But then Chris Tucker arrives and every sensible thought melts into a congealed mass of discarded cognizance, leaving you with nightmares of “Korben, Korben-ma-man,” “bzzzzzzzzzzzz,” and “supergreen!”.

I would like to take a moment here and discuss two of my favorite actors. No, it isn’t Bruce Willis whose career after this film took a turn for the humorless, reducing his wise-cracks and duress-induced witticisms to increasingly steely glares. No, it isn’t Milla Jovovich who has made a career of…Resident Evil? Really? Get a real job, Milla. And no, it isn’t Luke Perry. Oh yes, I almost forgot, he’s in this. Remember him? The leather-faced member of 90210? No? Neither do I.

Remember this guy? No, it isn’t Dame Judi Dench.

No, I am talking about two thespians of such British brilliance that they have won countless awards for their stage work and dramatic roles. I mean, of course, Mr. Ian “I Was in Alien and the Original Works of Harold Pinter” Holm and Mr. Gary “Fuck You, Ian, I was Sirius Black” Oldman. I have watched the original Royal Shakespeare Company performances of Harold Pinter. I have seen Holm as a deranged, withdrawn psychopath. I have seen this man ACT. And now he is reduced to being Willis’ goofy sidekick. What happened? Did he have a divorce? Did Besson drug him? For the entire shoot? Was he just trolling for young tail in a hilariously situational comedic environment, a Swingers for an older, British generation? (Note to self: new movie idea).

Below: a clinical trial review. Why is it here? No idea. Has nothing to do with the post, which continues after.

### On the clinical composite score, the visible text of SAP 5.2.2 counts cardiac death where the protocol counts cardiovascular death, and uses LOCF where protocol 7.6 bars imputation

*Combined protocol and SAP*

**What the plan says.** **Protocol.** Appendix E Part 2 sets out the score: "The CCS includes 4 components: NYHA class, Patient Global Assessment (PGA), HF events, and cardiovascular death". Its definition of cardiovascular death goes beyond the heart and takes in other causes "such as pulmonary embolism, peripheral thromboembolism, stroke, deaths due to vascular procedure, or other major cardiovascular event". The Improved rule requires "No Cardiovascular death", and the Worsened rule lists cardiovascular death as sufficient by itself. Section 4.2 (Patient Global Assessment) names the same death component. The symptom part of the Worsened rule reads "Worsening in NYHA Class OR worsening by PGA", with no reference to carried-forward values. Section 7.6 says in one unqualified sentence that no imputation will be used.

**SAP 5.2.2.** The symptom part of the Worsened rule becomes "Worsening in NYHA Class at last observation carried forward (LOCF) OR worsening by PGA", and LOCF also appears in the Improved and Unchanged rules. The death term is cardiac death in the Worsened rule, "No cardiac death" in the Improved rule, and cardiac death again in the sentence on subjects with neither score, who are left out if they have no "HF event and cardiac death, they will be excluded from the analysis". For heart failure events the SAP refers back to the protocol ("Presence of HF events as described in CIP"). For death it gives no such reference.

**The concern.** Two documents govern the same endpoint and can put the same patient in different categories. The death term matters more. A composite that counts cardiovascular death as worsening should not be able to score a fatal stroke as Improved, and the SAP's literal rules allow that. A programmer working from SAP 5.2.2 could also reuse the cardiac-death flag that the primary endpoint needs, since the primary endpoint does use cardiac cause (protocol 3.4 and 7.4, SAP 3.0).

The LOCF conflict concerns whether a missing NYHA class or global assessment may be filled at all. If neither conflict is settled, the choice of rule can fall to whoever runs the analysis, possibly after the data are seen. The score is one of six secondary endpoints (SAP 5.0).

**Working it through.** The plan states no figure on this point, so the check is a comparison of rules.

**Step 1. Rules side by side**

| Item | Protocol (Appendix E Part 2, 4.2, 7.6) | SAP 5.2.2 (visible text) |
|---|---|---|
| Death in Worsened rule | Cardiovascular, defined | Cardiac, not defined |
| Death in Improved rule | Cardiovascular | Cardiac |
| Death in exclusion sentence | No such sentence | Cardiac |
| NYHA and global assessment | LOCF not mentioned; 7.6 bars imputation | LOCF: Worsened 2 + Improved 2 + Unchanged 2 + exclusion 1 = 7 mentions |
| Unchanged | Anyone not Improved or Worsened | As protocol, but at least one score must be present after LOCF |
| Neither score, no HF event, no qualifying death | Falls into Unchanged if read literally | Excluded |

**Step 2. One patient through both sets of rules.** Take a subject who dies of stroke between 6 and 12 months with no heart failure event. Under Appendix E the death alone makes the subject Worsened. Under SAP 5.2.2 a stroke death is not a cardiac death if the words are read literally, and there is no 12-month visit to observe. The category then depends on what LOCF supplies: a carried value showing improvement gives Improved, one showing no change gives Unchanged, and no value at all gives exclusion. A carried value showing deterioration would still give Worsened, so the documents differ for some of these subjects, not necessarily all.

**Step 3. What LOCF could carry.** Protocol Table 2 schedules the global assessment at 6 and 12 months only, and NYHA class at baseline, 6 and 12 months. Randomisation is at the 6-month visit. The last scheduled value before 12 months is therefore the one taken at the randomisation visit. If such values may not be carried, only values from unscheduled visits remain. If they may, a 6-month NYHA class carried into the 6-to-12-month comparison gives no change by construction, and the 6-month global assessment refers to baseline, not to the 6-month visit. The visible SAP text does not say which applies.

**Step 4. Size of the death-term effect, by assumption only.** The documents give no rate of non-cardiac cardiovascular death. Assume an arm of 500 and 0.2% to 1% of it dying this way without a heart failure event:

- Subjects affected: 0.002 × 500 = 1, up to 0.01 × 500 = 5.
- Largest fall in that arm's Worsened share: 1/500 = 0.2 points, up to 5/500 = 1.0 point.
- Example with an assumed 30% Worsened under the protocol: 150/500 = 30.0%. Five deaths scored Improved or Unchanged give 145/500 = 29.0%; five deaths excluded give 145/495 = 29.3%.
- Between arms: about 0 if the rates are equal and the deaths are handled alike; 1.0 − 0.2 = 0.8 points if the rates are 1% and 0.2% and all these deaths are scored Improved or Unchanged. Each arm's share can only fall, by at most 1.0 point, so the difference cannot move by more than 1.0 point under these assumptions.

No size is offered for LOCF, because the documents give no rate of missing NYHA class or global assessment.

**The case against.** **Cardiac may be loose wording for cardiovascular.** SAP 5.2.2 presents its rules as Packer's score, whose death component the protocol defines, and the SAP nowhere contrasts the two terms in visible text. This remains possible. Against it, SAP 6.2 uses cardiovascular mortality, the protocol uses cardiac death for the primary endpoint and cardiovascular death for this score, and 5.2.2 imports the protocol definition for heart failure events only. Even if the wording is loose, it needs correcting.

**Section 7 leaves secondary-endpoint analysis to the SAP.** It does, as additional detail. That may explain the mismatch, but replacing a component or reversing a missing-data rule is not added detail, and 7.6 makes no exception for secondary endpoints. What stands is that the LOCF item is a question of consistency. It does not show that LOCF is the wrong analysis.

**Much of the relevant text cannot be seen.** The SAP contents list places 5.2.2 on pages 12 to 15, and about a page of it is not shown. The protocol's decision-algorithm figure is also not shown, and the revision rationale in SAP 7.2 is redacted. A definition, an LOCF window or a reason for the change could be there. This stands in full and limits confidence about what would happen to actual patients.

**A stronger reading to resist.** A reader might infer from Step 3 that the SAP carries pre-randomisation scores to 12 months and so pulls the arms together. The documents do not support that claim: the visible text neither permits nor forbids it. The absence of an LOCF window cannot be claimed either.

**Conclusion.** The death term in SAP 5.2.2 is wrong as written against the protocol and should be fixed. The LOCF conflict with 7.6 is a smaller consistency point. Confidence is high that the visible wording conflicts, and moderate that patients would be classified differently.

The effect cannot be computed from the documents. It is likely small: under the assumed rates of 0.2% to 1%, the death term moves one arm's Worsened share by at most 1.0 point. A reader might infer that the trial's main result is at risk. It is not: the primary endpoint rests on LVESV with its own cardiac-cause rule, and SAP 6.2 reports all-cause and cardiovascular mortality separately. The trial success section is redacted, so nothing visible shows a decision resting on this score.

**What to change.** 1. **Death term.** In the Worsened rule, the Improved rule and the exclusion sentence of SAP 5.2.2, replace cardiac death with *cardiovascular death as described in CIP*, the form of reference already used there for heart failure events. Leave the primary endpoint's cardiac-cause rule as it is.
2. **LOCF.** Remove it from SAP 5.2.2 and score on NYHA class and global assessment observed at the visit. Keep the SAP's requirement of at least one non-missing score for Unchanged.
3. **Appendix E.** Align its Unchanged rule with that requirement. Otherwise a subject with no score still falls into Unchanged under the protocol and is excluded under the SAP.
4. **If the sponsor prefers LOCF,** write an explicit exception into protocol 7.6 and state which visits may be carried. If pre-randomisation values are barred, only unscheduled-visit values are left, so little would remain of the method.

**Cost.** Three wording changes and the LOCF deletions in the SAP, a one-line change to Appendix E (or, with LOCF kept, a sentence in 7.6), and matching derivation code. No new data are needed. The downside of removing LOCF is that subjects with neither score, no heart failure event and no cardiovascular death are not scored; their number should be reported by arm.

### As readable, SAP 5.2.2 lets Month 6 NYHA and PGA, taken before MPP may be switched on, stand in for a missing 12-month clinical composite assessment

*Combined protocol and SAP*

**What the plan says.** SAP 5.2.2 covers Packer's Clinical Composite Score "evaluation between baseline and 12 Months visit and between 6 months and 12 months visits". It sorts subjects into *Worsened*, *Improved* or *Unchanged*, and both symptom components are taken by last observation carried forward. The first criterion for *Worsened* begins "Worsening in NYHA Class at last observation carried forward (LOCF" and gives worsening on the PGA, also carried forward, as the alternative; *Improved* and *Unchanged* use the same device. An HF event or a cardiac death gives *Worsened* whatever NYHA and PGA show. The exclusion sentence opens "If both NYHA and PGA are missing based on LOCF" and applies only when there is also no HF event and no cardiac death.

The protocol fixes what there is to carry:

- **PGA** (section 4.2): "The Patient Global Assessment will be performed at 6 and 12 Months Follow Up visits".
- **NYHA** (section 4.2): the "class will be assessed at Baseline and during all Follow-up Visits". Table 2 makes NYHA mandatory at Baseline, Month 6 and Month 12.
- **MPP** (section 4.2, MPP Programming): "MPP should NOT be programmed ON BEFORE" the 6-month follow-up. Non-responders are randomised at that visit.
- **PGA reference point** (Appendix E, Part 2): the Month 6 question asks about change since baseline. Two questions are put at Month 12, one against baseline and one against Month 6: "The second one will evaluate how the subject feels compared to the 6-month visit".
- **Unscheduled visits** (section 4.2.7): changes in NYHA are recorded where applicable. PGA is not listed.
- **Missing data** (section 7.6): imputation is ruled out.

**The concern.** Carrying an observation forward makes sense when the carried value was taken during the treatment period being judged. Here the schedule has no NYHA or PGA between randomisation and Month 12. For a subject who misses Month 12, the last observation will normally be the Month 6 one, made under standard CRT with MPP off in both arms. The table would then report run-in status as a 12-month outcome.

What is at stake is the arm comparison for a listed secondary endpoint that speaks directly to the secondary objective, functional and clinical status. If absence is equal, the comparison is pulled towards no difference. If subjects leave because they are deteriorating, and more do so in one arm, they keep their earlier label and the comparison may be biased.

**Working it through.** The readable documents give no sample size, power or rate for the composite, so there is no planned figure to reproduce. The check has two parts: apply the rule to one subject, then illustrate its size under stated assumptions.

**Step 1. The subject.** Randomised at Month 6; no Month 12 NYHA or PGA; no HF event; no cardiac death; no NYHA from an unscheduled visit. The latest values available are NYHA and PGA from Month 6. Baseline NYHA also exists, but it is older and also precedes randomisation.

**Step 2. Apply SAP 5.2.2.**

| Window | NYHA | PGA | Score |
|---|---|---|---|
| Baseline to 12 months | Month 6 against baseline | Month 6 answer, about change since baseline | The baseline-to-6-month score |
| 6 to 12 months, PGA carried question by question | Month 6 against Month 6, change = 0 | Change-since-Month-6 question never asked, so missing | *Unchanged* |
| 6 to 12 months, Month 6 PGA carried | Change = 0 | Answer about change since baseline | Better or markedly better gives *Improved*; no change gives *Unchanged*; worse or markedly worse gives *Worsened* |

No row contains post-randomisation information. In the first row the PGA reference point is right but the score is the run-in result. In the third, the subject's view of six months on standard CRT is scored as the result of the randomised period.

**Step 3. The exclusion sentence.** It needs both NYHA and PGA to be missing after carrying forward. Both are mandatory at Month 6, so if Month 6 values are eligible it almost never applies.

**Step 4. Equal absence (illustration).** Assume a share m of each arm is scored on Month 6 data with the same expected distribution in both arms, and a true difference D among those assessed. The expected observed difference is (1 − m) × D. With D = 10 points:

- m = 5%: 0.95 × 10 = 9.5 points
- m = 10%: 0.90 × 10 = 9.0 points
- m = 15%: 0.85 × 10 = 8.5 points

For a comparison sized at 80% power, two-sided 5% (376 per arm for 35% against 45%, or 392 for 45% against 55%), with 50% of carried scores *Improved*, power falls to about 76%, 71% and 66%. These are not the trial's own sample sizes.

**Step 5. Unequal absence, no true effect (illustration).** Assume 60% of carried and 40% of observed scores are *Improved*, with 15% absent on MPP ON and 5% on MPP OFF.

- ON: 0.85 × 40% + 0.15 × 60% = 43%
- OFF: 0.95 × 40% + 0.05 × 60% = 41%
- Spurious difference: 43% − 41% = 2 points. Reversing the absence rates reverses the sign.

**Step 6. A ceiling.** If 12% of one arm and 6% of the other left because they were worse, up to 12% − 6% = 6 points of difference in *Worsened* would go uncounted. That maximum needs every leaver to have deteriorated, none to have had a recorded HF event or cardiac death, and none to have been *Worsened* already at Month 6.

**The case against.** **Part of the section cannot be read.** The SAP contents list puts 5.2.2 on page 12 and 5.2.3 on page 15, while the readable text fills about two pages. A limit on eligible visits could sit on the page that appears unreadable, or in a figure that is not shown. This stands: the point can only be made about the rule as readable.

And then there’s Oldman. That man has done what was never thought possible. For a period of time he only played brutal murderers, the pinnacle of which was his performance as a hopped-up, Beethoven-loving, shotgun-weilding DEA agent in Besson’s amazingly uncomfortable Leon: The Professional. Now he has an oscar nod! And he’s Sirius Black! And Commissioner Gordon! I don’t know what virginal creature he murdered, but he did a deal with some malevolent force in the universe. As the careers of such greats as Derek Jacobi have descended into the murky shit-storms of Underworld: Evolution, he has risen. He has risen high and fast.

Perhaps too fast. Too fast. Watch out, world, the Oldman is coming.